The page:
The Salem News
---- — Following the Supreme Court’s decision last month in two pivotal cases, one political blogger headlined, “A home run but not a grand slam for gay marriage advocates.” I think that verdict is about right. And in the process, I suspect the institution of marriage has changed permanently.
In the first case, Hollingsworth v Perry, Chief Justice John Roberts held that private citizens who supported California’s Proposition 8 — which banned same-sex marriage but was overturned in a lower court — could not appeal that ruling. State officials declined to defend Prop 8, so private citizens tried to do so in their place. But the Supreme Court ruled they could not bring a lawsuit because they could not show a direct “injury,” and Prop 8 died.
Unlike those citizens who tried to defend Prop 8, Edith Windsor alleged a sizeable injury — $363,000 worth — and got her day in court by challenging the 1996 federal Defense of Marriage Act (DOMA).
In U.S. v Windsor, the justices overturned a key provision of DOMA, one which defined marriage as a union of one man and one woman, because it did not extend the tax and related benefits of marriage to same-sex couples. Since DOMA’s passage, several states now grant marriage licenses to same-sex couples. Windsor, as the surviving spouse of one of these marriages, sued to recover federal taxes she paid on her late spouse’s estate.
The case got plenty of attention, especially because Justice Anthony Kennedy wrote that DOMA was unconstitutional under the Fifth Amendment’s protection of a person’s liberty. Unfortunately, he did not stop there. In widely quoted lines, he accused Congress of a “bare desire to harm,” of “demeaning” the choices of married couples, and of “humiliating” the children of same-sex couples. These motivations, he alleged, constituted the core purpose and effect of DOMA — even though no states conferred such marriage rights in 1996 when DOMA was passed!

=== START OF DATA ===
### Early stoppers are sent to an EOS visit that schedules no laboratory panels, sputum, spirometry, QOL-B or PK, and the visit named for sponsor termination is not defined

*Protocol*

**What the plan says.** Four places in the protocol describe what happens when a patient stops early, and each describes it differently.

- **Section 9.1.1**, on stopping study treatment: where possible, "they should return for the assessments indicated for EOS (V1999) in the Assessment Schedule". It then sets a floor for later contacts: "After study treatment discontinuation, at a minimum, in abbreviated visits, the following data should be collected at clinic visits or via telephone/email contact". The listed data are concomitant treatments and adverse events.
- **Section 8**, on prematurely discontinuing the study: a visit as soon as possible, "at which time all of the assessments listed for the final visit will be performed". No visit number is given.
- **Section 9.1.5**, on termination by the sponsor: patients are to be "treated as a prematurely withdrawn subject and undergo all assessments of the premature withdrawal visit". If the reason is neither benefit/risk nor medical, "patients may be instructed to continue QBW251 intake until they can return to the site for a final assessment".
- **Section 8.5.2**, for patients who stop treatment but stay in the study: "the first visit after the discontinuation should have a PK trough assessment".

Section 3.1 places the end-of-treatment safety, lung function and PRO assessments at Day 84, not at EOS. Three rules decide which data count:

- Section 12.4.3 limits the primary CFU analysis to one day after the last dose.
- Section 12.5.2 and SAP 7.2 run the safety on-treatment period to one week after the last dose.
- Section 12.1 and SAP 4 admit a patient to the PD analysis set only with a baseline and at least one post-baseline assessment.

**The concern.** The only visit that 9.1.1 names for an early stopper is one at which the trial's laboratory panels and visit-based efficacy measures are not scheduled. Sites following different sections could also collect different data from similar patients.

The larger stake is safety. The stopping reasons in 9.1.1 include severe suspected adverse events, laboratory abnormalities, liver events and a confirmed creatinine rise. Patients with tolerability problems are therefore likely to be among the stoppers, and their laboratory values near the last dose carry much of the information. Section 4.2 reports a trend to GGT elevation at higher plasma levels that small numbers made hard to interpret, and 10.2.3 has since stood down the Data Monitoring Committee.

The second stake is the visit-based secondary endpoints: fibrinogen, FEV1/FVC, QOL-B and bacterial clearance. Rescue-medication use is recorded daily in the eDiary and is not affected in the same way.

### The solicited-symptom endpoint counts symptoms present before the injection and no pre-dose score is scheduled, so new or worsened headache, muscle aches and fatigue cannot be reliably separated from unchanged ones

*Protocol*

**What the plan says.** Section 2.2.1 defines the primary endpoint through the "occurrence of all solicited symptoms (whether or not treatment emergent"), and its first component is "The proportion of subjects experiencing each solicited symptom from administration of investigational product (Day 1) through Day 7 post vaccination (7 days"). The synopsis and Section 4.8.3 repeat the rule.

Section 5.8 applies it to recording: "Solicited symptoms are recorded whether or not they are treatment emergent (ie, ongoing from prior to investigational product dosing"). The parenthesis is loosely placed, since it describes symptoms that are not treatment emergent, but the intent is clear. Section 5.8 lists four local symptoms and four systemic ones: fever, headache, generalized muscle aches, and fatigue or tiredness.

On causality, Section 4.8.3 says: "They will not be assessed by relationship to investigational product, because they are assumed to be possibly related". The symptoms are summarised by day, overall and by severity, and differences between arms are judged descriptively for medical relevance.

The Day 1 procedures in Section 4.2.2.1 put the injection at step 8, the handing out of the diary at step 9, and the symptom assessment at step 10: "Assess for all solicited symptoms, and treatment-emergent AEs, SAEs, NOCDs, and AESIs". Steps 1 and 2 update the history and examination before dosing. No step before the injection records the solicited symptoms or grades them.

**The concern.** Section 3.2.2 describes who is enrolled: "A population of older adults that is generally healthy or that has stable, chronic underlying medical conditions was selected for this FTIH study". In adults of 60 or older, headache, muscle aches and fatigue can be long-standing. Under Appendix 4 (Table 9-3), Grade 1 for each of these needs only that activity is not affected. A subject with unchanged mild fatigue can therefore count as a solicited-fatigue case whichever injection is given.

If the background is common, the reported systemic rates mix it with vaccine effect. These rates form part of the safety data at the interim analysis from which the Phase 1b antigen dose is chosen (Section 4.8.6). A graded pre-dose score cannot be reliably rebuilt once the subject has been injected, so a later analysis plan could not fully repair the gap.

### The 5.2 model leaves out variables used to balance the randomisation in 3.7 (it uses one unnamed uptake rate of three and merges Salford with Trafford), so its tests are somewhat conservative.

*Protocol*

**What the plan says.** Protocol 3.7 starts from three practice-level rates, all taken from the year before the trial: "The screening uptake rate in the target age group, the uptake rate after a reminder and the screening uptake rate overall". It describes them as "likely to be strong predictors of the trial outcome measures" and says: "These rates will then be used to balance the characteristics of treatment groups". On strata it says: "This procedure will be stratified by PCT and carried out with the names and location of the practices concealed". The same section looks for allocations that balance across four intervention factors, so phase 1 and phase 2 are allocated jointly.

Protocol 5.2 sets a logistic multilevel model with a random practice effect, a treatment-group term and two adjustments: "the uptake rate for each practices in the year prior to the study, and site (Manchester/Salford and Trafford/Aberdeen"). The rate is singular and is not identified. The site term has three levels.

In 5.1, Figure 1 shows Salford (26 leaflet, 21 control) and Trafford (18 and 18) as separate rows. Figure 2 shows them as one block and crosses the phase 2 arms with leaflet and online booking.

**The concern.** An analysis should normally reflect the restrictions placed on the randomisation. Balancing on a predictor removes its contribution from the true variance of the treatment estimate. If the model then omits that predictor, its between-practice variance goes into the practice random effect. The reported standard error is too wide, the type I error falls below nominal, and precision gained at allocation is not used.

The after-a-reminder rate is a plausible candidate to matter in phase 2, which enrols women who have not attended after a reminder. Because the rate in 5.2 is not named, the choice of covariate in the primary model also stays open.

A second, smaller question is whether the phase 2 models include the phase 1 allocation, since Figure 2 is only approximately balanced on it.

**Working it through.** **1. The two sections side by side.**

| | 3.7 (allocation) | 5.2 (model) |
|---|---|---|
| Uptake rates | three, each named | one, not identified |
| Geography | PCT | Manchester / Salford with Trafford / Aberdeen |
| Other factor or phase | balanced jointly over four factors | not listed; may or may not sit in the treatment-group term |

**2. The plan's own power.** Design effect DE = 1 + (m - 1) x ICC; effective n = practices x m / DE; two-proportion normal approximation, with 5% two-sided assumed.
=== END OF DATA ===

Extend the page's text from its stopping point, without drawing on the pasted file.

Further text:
As a result, I think we’ll see two likely paths play out. Obviously, these two five-judge majorities differed markedly. In Perry, both liberal and conservative judges joined the chief justice in denying “standing” to Prop 8 supporters. The other four, again a mix of liberals and conservatives, would have allowed their lawsuit, which would have cleared the way to consider the constitutionality of same-sex marriage. On that question, they would have been divided, but who knows what the split would have been.
On the other hand, the judges disagreed in Windsor along conventionally ideological lines. The four liberal judges sided with Justice Kennedy, with the conservatives in opposition. Despite Kennedy’s intemperate language, the majority crafted a narrow opinion. They only struck down part of the law, confined their ruling to those states with same-sex marriage, and let stand DOMA’s provision that states may not be compelled to accept as legitimate the same-sex marriage laws of other states.